If a Kansas estate has a gross probate value <$75,000, you can use the small estate process to settle the estate with no court involvement.

Requirements

To use the small estate process, the assets subject to probate must have a gross value <$40K. In determining gross value of the estate, you should value assets as of the date of death, and ignore any unsecured debts (but do subtract things like liens and mortgages). Do not include any assets that would not normally go through probate, such as community property with rights of survivorship, assets with named beneficiaries (e.g., 401Ks, life insurance policies), and other standard probate exclusions.

Process

To use the small estate process:

  1. Prepare a Small Estate Affidavit
    (Note that this official form mentions paying all debts, which is not required by law to use the affidavit, but may be required at some point depending on family entitlements)
  2. Have the affidavit notarized, and attach a copy of the death certificate and the will (if one exists)
  3. Obtain possession of estate assets by presenting the affidavit to current custodians (this affidavit cannot be used to collect real estate)
  4. Settle the estate in the normal way (pay debts, distribute remaining assets)
  5. If you are transferring a vehicle, submit Form TR-83b to the DMV
  6. If everything goes smoothly, no court involvement will ever be required

See K.S.A. 59-1507b.

Refusal to Grant Letters of Administration

If the estate is worth <$75,000 or does not exceed the statutory amounts due to a surviving family, you can ask the court to refuse to grant letters of administration in order to avoid probate.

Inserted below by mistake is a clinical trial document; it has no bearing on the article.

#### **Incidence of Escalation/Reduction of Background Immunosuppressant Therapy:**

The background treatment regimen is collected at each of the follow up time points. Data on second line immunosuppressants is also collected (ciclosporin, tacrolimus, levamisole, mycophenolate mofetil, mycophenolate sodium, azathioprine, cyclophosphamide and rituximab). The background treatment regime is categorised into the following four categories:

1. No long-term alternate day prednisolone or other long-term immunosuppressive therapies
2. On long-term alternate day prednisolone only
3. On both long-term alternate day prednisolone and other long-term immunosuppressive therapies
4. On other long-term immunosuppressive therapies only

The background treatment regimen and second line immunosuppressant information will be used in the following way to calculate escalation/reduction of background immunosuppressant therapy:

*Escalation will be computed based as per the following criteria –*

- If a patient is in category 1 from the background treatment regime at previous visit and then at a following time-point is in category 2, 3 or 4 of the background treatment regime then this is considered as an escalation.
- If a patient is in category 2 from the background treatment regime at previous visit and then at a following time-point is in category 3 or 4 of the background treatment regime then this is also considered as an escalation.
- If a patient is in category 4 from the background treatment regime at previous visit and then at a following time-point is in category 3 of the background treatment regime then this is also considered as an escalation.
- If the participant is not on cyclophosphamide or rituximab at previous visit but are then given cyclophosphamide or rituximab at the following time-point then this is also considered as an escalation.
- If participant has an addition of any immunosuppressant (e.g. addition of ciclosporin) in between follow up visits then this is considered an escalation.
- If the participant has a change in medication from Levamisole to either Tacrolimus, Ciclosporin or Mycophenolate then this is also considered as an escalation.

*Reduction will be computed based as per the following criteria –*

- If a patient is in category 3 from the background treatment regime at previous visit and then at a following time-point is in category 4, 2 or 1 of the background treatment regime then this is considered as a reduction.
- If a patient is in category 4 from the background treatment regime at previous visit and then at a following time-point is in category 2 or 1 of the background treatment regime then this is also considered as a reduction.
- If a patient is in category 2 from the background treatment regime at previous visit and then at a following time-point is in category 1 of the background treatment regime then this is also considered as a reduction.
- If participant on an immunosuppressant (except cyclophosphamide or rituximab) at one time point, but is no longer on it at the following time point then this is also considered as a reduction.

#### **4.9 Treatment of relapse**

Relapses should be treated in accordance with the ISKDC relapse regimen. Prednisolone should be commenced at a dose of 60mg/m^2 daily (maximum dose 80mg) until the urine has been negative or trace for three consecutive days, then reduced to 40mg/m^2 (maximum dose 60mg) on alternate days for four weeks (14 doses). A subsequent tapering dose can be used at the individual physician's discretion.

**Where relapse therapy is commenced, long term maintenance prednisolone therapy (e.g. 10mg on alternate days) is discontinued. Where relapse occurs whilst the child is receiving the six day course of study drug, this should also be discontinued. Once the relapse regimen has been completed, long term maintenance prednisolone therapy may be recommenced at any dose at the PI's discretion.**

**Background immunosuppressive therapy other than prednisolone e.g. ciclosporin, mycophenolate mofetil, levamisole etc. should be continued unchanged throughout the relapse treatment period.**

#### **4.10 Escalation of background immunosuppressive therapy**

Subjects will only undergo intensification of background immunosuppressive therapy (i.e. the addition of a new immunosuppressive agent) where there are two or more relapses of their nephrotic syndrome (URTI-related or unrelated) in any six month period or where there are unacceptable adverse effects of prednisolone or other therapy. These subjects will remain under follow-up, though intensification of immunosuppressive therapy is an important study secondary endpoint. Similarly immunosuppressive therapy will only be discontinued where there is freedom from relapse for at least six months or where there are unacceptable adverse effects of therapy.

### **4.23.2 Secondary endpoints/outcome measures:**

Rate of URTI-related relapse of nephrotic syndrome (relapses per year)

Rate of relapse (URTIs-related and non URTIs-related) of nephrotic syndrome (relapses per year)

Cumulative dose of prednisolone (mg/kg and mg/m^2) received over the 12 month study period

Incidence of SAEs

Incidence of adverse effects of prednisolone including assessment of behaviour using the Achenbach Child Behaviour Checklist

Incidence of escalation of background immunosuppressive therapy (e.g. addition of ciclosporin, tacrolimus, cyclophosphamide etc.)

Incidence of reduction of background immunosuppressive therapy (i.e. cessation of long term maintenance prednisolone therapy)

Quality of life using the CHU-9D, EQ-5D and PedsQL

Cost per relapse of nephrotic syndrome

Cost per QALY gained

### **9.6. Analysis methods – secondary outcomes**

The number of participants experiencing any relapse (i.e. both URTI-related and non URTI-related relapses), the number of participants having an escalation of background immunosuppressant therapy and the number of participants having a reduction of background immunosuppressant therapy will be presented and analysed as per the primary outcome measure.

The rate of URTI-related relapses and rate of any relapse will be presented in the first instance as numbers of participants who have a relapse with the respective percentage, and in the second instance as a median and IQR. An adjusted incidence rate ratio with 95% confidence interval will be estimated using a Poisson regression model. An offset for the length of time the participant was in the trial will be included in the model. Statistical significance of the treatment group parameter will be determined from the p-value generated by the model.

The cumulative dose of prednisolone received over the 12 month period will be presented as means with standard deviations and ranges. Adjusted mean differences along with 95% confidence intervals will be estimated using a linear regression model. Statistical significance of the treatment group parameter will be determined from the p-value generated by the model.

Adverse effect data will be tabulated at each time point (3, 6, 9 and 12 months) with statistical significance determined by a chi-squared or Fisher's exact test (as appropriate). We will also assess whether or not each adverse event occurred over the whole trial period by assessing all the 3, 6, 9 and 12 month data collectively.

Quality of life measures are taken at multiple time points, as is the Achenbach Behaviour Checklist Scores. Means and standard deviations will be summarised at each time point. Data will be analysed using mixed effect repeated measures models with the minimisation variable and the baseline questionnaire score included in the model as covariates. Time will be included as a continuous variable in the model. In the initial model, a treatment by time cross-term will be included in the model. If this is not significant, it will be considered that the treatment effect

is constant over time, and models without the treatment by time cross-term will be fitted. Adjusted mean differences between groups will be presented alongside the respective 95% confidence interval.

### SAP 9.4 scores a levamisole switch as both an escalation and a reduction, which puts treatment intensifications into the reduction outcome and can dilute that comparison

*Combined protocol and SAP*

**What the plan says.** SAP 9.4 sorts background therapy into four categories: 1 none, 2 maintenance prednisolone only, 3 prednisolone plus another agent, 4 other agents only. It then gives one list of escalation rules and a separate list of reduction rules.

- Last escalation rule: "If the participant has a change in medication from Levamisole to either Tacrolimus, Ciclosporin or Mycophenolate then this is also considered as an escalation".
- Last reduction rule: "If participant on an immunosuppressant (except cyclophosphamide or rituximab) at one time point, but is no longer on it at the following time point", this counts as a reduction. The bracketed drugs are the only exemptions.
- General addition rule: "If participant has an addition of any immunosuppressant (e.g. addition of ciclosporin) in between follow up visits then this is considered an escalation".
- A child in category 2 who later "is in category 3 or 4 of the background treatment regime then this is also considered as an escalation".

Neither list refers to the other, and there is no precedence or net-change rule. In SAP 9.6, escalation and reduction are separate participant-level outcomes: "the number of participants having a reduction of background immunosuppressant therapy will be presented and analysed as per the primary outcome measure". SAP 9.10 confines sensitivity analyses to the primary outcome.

Requirements

You can use this process if either:

  • The estate is not worth more than the family allowances due a surviving family
  • Or, the value of the estate is <$75,000, the estate is not subject to any family allowances, and no more than 6 months have passed since the death

In determining the value of the estate, you should value assets as of the date of death, and subtract any debts. Do not include any assets that would not normally go through probate, such as community property with rights of survivorship, assets with named beneficiaries (e.g., 401Ks, life insurance policies), and other standard probate exclusions.

Process

To settle an estate via this process:

  1. Submit to the court a Petition for Refusal to Grant Letters of Administration
  2. If you are the surviving spouse, the court may require you to publish and/or deliver a notice to interested parties
  3. If you are not the surviving spouse, the court may require you to obtain a bond equal to the value of the estate
  4. Upon approval, the court will issue an order settling the estate
  5. Use the order to collect estate assets, and then settle the estate in the normal way (satisfy family entitlements, pay debts, make distributions)

See K.S.A. 59-2287.

Simplified Administration

While not strictly a small estate process, if the KS estate is not complicated you may be able to bypass much of formal probate by requesting a simplified administration.

Requirements

You can use a simplified administration if the court agrees, after considering the size of the estate, the degree of kinship of the heirs, devisees and persons seeking appointment, the solvency of the estate, the nature of the estate, the wishes of the heirs and devisees, the probable cost of estate administration and settlement, and any other pertinent matters